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Brussels, 19 April 2002

Commission brings its case against presumed cartel between Christie's and Sotheby's

The European Commission has today sent a so-called 'Statement of Objections' to Christie's and Sotheby's, setting out its preliminary conclusion that the world's two leading fine art auction houses breached European Union competition rules by colluding to fix commission fees and other trading terms. The Statement is based on evidence made available to the Commission. The sending of a Statement of Objections is a procedural step in EU antitrust proceedings. It does not prejudge the outcome of the investigation as the parties will have the right to reply to the Commission's objections, to have access to the file and to request a formal hearing.

In a 50-page document addressed to Christie's International plc and Sotheby's Holdings, Inc, the Commission has informed the companies that, based on the evidence in its possession, it believes that they entered into an anti-competitive cartel agreement in the course of 1993. According to the Commission's preliminary findings, the agreement affected auction sales between 1993 and early 2000, when the parties appear to have recovered their freedom to set prices independently.

The purpose of the cartel agreement was to reduce the fierce competition between the two leading auction houses that had developed during the 1980's and early 1990's. The most important aspect of the agreement consisted in an increase in the commission paid by sellers at auction (the so-called vendor's commission). But the collusive agreement concerned many other trading conditions, such as advances paid to sellers, guarantees given for auction results, payment conditions.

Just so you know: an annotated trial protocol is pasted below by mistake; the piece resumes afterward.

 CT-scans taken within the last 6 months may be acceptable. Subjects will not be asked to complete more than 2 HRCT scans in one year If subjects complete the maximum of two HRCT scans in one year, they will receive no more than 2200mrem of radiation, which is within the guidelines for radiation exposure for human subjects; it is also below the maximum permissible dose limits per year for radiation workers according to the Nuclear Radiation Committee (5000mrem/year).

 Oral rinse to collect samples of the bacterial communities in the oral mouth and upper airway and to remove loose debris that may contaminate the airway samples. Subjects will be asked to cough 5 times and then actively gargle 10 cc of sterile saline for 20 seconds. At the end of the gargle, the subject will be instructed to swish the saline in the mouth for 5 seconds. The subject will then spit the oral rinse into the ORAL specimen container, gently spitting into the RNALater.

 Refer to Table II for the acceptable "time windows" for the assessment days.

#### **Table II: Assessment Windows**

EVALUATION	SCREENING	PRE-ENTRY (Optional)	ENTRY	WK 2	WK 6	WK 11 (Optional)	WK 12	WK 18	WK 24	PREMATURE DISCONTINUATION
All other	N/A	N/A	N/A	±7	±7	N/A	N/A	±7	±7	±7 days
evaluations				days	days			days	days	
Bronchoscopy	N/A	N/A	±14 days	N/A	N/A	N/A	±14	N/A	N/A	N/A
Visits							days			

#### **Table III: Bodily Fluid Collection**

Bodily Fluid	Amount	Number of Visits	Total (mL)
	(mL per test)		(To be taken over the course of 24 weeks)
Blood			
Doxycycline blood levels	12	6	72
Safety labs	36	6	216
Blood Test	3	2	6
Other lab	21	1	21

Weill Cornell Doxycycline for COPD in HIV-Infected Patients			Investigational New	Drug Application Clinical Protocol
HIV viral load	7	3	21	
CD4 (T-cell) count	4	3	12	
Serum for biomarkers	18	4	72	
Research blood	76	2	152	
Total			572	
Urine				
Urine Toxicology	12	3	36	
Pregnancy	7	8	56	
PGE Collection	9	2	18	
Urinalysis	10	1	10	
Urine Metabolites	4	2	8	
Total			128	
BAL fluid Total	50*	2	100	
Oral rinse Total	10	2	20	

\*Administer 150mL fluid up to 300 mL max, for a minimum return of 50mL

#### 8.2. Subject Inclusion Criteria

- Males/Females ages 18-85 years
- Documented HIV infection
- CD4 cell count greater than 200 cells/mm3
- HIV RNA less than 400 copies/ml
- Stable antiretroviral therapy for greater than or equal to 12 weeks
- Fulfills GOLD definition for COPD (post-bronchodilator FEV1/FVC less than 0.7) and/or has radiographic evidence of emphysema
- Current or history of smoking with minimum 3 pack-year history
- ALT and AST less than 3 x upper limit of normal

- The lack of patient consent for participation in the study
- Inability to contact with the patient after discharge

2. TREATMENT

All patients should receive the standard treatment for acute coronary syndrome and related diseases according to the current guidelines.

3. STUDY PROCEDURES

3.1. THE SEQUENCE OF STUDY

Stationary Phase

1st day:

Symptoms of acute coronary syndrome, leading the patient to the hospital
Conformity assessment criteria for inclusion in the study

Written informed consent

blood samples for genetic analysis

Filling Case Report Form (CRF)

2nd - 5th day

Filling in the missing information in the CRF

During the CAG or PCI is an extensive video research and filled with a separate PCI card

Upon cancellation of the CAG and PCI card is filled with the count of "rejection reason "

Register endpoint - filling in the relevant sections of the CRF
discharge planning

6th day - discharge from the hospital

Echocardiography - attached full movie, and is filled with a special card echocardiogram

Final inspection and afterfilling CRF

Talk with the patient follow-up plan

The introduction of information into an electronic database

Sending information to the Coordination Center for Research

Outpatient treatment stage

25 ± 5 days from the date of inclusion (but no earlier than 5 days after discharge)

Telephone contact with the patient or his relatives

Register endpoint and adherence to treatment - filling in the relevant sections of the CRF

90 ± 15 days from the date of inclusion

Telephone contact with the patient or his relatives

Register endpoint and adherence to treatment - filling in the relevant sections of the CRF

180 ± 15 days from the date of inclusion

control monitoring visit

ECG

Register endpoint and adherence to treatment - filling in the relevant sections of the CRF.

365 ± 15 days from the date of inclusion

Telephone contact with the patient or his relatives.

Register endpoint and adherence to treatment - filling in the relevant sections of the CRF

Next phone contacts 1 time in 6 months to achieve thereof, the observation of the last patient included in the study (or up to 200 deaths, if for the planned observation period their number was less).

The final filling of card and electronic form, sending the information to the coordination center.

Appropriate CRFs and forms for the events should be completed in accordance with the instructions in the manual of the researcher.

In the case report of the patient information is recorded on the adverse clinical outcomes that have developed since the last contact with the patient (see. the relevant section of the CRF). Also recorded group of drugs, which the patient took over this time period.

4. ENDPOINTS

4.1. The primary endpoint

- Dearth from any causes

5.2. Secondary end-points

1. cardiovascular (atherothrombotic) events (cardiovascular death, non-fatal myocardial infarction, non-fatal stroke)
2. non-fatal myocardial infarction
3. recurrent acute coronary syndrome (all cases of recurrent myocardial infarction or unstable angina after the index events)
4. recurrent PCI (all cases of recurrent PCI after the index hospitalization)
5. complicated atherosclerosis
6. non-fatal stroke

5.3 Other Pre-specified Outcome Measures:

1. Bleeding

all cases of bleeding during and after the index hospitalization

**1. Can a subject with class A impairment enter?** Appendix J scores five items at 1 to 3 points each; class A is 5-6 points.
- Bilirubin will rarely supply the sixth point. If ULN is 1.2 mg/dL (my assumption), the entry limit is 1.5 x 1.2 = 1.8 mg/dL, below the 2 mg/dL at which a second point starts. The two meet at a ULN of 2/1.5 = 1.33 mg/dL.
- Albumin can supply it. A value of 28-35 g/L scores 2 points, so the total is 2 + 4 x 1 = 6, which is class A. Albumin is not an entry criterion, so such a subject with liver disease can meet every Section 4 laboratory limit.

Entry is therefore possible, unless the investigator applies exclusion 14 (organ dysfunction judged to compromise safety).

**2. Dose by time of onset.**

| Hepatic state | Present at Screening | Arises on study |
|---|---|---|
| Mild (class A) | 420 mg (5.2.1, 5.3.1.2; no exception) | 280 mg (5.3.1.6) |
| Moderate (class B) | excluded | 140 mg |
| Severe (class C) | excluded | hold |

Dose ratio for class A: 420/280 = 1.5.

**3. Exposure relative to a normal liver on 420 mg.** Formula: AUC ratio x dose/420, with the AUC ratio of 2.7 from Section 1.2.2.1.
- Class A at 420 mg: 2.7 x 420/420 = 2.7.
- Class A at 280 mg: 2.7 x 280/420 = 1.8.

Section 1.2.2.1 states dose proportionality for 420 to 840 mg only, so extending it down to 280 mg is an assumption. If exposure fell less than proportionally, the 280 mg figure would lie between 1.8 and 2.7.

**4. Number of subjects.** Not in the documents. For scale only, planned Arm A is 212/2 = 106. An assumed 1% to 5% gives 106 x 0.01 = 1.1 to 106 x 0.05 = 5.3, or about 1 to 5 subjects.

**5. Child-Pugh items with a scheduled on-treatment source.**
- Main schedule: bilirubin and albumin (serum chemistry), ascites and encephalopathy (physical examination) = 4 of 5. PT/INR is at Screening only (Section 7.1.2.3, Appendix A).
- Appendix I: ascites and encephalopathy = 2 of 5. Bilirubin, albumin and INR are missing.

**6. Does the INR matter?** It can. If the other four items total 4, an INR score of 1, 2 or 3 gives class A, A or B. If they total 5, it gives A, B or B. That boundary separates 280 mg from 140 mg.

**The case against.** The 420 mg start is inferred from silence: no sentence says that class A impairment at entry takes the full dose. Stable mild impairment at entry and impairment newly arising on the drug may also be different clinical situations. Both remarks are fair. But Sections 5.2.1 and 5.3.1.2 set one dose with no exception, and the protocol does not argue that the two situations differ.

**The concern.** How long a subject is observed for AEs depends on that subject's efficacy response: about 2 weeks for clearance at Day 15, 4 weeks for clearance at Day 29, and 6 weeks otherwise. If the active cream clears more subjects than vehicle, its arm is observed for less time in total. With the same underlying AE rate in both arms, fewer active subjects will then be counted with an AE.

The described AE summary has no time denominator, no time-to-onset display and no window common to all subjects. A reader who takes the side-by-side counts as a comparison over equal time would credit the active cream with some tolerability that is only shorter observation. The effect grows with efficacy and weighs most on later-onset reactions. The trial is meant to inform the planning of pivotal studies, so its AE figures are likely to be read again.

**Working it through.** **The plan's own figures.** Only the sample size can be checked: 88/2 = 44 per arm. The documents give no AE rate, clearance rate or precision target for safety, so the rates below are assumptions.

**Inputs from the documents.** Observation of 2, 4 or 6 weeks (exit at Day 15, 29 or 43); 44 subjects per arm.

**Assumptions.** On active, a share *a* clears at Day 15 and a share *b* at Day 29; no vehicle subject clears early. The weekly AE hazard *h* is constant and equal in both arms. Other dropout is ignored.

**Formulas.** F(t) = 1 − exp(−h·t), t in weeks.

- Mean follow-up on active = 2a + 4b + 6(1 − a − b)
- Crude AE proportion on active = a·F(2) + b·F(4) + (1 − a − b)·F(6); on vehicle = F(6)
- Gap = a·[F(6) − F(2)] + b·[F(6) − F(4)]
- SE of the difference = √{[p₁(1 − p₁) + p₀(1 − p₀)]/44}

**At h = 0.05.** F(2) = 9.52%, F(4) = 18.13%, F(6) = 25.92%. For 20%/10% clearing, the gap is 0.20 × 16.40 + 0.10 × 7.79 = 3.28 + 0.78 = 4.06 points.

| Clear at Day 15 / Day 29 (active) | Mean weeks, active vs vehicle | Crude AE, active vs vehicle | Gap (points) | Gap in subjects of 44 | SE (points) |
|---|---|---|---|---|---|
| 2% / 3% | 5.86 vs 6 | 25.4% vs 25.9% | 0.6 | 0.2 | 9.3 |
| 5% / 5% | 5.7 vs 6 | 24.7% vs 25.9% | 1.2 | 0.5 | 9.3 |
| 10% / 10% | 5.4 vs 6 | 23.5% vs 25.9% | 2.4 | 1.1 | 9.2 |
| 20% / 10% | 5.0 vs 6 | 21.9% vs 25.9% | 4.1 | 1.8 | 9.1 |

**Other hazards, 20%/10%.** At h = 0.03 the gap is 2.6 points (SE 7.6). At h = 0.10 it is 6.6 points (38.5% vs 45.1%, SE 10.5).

In the art auction market, apart from the vendor's commission, fees are also paid by buyers (buyers' premium). Auction houses may also compete through a number of other mechanisms such as the paying of advances on payments and providing guarantees to the sellers as to the minumum price to be achieved at auction.

According to the Statement of Objections, the information made available to the Commission indicates that the collusive behaviour found its origins at the most senior level: the then two chairmen Alfred Taubman for Sotheby's and Christie's Anthony Tennant -- first entered into secretive discussions in 1993, meeting at their respective private residences in London or New York. These first high-level meetings were followed by regular gatherings and contacts between the companies' Chief Executive Officers.

The Commission's investigation started in January 2000, when Christie's approached both the United States's Department of Justice and the European Commission with proof relating to a cartel between itself and Sotheby's and applied for leniency in both jurisdictions. The evidence consisted mainly of documents that Christopher Davidge, former CEO of Christie's, had gathered about contacts between the two auction houses.

Sotheby's subsequently also applied for leniency in Europe. The two auction houses are cooperating with the Commission's investigation.

Duopoly market

Christie's and Sotheby's are the world's leading players in a market which can be characterised as a duopoly: their joint market share is around 90%.

Christie's, which was established in 1766, has its headquarters in London, but has been a subsidiary of French company Artémis SA since 1998.

Sotheby's was also founded in the 18th century but has since become a a publicly-listed company both on the New York and London stock exchanges and has its headquarters in New York. Its majority shareholder is American entrepreneur A. Alfred Taubman, who was also its chairman during the entire period of the suspected cartel activity.


A statement of objections is a procedural step in proceedings under Article 81 of the EU Treaty, which bans cartels and other damaging concerted business practises. It does not prejudge the outcome of the investigation, as the companies will have the right to answer the Commission's objections, to have access to the file and to request a formal hearing.

The companies have six weeks to reply in writing to the Commission's allegations.

There is no fixed deadline to conclude antitrust investigations. Their duration is determined largely by the complexity of each case, the exercise by the parties of the rights of defence and by the need to comply with the Commission's internal consultation and other procedures.

The Commission in 1996 adopted rules providing partial or full immunity from fines for companies that unveil or provide significant information on price-fixing, market-sharing or other anti-competitive agreements. These rules were updated in February 2002(see: IP/02/247)

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